Hate crime experts to rule whether English countryside harbours ‘rural racism’
The English countryside will be studied by hate crime experts to establish whether it harbours "rural racism".
Academics specialising in British colonialism and hate studies have been commissioned to record the “lived realities” of ethnic minorities living, working, or hiking in the country.
The study will gather evidence of “rural racism" in villages in England and the great outdoors, establishing how minorities might be excluded and which policies could prevent this in future.
The project is funded by the Leverhulme Trust, a charity established by a plantation-owning soap magnate behind Unilever, which vowed following Black Lives Matter protests in 2020 to help “rid the world of the systemic injustices of racism”.
Racism 'routinely overlooked'
A statement on the new Rural Racism Project from the trust said it will “explore the lived realities of those encountering racism within the English countryside whose experiences are routinely overlooked, minimised and unchallenged”.
It added that this will "play a key role in uncovering the nature, extent and impacts of racism experienced in rural towns and villages across the country”.
It is understood the project will examine how ethnic minority hikers may face open hostility when out walking, and how other visitors and recreational groups might feel excluded from enjoying the countryside.
The study will also canvas ethnic minority residents to see how those living and working in rural England may be made to feel unwelcome, in what ways this “rural racism is expressed”, and how this might differ from place to place.
The project launching in October 2023 will be led by criminology expert Prof Neil Chakraborti, director of the University of Leicester's Centre for Hate Studies, along with fellow hate crime specialist Dr Amy Clarke, and colonialism expert Prof Corinne Fowler.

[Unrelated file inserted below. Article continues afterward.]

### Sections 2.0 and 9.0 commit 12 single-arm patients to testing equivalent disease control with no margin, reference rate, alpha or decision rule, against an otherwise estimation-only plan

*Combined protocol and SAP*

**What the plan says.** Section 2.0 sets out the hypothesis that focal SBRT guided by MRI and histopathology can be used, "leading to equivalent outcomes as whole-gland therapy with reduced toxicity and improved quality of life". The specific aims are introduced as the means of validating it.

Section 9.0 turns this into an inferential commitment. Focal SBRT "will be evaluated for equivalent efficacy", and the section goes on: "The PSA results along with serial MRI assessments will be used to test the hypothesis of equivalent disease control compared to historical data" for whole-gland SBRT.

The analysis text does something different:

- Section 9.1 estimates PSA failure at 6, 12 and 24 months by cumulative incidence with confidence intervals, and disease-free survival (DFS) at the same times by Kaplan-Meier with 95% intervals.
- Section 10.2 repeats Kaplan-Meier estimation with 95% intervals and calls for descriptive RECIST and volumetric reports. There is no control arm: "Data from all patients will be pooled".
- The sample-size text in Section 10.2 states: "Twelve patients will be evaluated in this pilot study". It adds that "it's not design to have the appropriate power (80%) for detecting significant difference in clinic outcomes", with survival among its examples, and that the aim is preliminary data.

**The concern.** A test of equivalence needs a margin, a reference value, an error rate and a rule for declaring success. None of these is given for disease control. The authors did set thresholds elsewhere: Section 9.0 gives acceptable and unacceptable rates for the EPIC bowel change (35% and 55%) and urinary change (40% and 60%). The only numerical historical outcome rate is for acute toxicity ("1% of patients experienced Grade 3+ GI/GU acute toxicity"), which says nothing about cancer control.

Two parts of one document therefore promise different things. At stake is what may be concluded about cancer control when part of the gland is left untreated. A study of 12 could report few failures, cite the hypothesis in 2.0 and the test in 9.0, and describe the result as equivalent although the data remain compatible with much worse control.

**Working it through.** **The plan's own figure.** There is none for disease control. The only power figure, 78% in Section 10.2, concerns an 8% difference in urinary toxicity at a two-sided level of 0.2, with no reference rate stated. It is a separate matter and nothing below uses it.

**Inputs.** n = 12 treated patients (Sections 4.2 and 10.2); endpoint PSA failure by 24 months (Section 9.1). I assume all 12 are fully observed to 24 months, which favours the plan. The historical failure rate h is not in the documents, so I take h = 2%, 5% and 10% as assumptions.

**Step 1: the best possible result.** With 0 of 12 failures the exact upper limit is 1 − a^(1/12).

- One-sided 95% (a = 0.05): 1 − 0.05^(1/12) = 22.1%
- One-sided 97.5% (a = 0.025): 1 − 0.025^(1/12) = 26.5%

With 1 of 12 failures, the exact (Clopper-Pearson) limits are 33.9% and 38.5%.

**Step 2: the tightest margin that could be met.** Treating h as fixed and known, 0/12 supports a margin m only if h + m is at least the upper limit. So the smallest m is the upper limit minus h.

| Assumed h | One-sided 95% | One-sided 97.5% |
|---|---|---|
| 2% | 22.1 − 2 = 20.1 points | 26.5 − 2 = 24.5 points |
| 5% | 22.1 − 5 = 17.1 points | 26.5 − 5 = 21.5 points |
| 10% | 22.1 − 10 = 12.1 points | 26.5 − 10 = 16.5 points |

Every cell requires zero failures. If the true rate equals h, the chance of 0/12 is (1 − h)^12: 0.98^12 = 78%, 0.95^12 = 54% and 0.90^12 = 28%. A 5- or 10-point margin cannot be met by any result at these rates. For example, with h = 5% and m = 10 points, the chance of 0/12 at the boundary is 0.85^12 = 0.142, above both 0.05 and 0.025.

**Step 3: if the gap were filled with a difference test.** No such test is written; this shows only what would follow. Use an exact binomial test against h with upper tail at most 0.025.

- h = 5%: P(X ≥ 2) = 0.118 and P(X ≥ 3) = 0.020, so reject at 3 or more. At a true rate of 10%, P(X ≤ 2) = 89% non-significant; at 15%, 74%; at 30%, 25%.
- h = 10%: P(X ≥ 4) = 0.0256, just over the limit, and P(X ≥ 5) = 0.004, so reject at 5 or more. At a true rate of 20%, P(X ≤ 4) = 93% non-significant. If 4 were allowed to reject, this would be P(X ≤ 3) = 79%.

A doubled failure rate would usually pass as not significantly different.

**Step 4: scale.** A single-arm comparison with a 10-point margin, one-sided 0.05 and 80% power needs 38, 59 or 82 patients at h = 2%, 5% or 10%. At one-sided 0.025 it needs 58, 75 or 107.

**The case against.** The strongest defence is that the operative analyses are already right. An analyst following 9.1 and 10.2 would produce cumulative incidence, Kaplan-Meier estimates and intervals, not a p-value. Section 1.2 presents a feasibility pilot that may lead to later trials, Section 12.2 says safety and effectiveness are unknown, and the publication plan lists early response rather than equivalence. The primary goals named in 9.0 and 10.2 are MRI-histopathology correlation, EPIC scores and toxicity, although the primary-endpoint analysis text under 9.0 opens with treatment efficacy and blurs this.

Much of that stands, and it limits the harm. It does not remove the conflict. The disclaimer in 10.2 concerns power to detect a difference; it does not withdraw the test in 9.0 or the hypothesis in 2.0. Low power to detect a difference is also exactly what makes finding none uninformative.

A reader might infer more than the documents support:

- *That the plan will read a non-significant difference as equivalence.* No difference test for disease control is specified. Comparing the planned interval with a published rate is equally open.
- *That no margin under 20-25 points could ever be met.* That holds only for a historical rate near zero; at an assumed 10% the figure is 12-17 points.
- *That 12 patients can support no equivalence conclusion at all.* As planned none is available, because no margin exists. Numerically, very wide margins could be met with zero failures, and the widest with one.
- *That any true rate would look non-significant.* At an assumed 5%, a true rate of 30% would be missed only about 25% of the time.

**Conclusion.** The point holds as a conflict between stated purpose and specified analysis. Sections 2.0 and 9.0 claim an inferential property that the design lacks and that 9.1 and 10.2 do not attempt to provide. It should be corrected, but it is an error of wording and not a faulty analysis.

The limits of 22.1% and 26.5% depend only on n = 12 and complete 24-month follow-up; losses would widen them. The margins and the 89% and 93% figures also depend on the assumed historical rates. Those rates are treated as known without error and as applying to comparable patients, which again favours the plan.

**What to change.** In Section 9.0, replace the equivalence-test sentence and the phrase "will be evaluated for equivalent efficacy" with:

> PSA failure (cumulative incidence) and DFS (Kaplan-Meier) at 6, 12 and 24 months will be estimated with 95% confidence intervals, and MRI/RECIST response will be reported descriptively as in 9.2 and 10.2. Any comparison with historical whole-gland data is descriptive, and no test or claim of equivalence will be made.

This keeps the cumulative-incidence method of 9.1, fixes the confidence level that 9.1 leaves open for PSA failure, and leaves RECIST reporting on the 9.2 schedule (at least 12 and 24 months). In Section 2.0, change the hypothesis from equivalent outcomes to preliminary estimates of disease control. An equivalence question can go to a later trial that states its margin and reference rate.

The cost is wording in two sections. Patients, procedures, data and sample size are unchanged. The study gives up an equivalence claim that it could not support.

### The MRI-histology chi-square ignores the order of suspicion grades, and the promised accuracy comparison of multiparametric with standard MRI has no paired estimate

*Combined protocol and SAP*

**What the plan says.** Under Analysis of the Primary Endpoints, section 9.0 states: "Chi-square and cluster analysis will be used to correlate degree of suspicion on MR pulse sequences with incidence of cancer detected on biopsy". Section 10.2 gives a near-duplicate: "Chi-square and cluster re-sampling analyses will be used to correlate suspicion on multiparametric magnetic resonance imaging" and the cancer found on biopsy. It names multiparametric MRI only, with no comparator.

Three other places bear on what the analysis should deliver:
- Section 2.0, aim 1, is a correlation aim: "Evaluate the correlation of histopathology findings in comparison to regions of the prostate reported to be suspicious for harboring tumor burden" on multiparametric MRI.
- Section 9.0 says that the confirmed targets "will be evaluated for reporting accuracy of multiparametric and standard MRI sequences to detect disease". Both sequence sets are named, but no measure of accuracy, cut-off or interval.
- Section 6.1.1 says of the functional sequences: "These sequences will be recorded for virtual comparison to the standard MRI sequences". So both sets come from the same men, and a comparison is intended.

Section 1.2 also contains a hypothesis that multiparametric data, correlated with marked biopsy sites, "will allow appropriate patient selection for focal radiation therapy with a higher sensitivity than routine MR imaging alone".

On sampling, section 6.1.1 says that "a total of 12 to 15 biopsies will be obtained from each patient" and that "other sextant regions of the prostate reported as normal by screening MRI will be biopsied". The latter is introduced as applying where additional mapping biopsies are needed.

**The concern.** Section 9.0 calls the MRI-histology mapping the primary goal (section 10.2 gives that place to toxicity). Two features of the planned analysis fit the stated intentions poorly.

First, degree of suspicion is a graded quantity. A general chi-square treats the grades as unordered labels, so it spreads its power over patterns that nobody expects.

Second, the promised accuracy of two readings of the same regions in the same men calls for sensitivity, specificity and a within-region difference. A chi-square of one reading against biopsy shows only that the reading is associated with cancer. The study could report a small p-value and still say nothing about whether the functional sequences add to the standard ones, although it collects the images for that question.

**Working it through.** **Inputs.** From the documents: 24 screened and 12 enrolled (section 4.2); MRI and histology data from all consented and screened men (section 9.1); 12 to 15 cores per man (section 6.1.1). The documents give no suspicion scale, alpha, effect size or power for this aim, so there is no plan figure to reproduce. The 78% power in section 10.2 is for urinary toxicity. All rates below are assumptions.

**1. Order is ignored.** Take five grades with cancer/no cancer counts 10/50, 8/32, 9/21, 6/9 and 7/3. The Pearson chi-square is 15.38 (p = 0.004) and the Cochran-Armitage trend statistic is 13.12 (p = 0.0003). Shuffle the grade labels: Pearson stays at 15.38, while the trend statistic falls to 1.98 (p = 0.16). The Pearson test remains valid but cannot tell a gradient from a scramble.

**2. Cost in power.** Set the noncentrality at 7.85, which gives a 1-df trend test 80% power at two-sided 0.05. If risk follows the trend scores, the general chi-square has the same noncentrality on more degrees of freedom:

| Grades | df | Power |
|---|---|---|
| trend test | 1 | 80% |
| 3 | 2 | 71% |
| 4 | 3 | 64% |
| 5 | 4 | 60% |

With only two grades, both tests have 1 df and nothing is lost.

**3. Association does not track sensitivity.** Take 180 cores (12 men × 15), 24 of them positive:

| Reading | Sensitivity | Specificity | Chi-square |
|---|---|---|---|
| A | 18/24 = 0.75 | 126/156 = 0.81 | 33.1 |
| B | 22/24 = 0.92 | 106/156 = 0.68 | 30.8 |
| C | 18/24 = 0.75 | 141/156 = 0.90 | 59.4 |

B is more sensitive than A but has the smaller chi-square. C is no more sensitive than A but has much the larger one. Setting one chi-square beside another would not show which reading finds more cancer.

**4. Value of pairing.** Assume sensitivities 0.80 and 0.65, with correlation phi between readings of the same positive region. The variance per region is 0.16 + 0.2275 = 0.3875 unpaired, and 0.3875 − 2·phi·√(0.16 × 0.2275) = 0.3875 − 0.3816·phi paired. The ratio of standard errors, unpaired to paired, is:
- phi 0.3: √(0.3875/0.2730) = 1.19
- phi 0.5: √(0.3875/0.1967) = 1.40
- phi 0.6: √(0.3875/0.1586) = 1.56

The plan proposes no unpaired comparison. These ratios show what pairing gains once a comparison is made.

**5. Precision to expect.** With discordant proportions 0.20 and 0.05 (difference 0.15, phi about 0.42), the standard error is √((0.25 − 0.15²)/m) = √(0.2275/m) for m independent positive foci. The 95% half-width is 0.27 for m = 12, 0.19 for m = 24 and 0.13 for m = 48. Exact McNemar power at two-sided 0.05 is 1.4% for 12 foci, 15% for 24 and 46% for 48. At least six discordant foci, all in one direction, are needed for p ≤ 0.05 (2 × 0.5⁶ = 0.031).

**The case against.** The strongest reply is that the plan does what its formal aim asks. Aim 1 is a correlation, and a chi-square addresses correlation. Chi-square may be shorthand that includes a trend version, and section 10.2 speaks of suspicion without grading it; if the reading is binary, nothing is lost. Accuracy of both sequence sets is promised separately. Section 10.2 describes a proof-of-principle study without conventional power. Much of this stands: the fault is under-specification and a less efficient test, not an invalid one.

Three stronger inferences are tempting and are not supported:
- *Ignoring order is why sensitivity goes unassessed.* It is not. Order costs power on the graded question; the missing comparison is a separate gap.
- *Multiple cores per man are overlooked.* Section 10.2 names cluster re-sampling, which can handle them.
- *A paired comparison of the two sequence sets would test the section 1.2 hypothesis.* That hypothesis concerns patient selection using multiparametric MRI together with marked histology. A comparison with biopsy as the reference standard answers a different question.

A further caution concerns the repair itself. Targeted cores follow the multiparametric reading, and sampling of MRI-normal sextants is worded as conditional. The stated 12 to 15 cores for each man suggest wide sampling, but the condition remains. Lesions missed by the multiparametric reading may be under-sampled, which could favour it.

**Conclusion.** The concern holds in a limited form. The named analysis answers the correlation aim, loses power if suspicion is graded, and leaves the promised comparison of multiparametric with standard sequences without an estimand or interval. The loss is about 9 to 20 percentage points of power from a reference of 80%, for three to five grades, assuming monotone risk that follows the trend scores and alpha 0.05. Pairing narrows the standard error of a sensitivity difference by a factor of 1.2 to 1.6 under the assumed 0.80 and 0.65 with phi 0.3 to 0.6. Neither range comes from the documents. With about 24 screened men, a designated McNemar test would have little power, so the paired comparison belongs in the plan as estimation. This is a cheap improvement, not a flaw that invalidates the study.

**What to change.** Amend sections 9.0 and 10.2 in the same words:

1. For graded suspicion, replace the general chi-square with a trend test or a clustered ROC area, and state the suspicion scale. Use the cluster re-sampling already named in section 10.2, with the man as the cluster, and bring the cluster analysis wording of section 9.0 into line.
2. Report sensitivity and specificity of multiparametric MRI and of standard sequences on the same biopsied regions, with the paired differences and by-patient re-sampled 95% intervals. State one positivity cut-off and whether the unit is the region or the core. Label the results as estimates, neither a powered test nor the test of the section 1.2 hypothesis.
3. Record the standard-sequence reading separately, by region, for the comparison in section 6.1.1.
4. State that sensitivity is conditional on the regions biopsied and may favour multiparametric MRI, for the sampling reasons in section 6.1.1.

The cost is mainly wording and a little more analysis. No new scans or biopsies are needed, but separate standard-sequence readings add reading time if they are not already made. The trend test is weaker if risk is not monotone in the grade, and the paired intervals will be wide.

Prof Fowler's recent work has included contributions to the National Trust’s survey of stately homes linked to colonialism and empire, including Sir Winston Churchill's residence at Chartwell, and a book on imperialism’s legacy in the countryside, titled Green Unpleasant Land.
Plans for the study come after a 2019 report from Campaign to Protect Rural England, which found that people from ethnic minority backgrounds account for around one per cent of visitors to England’s national parks.
The Department for Environment, Food and Rural Affairs has previously reported that minority groups often view the countryside as an “exclusively English environment” - concerns echoed on the BBC’s Countryfile.
Signposts to Mecca
Groups such as Black Girls Hike and Muslim Hikers have attempted to increase interest in the countryside among minority counties. In the latter’s case, that has included placing signs pointing to Mecca in sites across the Peak District.
In 2021, the trust commissioned research into Lord Lever’s company, Lever Brothers. The firm used subsidiary organisations to manage palm oil plantations in the Belgian Congo and Solomon Islands in the early 20th century, before it merged with Dutch concern Margarine Unie to form Unilever in 1929.
The research documented “the distressing labour practices in the … plantations owned by Lever, including mistreatment, forced labour and abusive practices”.
The trust vowed to address the legacies of exploitation raised in the research, stating: “In the work of the trust, particularly through our scholarships and research, we have funded many independent studies of the legacy of colonialism, racism and other forms of [related] injustices.
“As well as reflecting on our own past, we will continue to fund important research that can help us understand such wrongs.”
The research and subsequent commitment followed a promise following Black Lives Matter protests in 2020 to “continue to offer Leverhulme grants to study these and other social inequalities and in this way help rid the world of the systemic injustices of racism”.
The trust has been contacted for comment.